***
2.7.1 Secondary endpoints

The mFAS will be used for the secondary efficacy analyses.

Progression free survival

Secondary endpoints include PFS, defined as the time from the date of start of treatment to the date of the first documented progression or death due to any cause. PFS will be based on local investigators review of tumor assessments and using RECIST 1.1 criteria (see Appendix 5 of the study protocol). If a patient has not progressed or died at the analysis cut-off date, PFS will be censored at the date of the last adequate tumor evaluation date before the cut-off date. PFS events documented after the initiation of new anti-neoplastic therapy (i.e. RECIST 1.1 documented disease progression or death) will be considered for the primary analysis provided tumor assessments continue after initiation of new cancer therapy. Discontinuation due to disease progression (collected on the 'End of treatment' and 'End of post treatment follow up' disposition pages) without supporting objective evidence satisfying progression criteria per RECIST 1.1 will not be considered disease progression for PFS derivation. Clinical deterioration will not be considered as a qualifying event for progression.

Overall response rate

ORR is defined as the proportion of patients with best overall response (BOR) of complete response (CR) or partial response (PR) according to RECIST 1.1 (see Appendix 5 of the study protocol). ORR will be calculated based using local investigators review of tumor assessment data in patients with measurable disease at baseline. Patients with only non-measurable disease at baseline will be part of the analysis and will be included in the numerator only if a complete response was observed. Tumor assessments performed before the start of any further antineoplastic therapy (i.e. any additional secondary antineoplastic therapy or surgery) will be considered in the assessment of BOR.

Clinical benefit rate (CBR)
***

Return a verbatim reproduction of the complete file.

2.7.1 Secondary endpoints

The mFAS will be used for the secondary efficacy analyses.

Progression free survival

Secondary endpoints include PFS, defined as the time from the date of start of treatment to the date of the first documented progression or death due to any cause. PFS will be based on local investigators review of tumor assessments and using RECIST 1.1 criteria (see Appendix 5 of the study protocol). If a patient has not progressed or died at the analysis cut-off date, PFS will be censored at the date of the last adequate tumor evaluation date before the cut-off date. PFS events documented after the initiation of new anti-neoplastic therapy (i.e. RECIST 1.1 documented disease progression or death) will be considered for the primary analysis provided tumor assessments continue after initiation of new cancer therapy. Discontinuation due to disease progression (collected on the 'End of treatment' and 'End of post treatment follow up' disposition pages) without supporting objective evidence satisfying progression criteria per RECIST 1.1 will not be considered disease progression for PFS derivation. Clinical deterioration will not be considered as a qualifying event for progression.

Overall response rate

ORR is defined as the proportion of patients with best overall response (BOR) of complete response (CR) or partial response (PR) according to RECIST 1.1 (see Appendix 5 of the study protocol). ORR will be calculated based using local investigators review of tumor assessment data in patients with measurable disease at baseline. Patients with only non-measurable disease at baseline will be part of the analysis and will be included in the numerator only if a complete response was observed. Tumor assessments performed before the start of any further antineoplastic therapy (i.e. any additional secondary antineoplastic therapy or surgery) will be considered in the assessment of BOR.

Clinical benefit rate (CBR)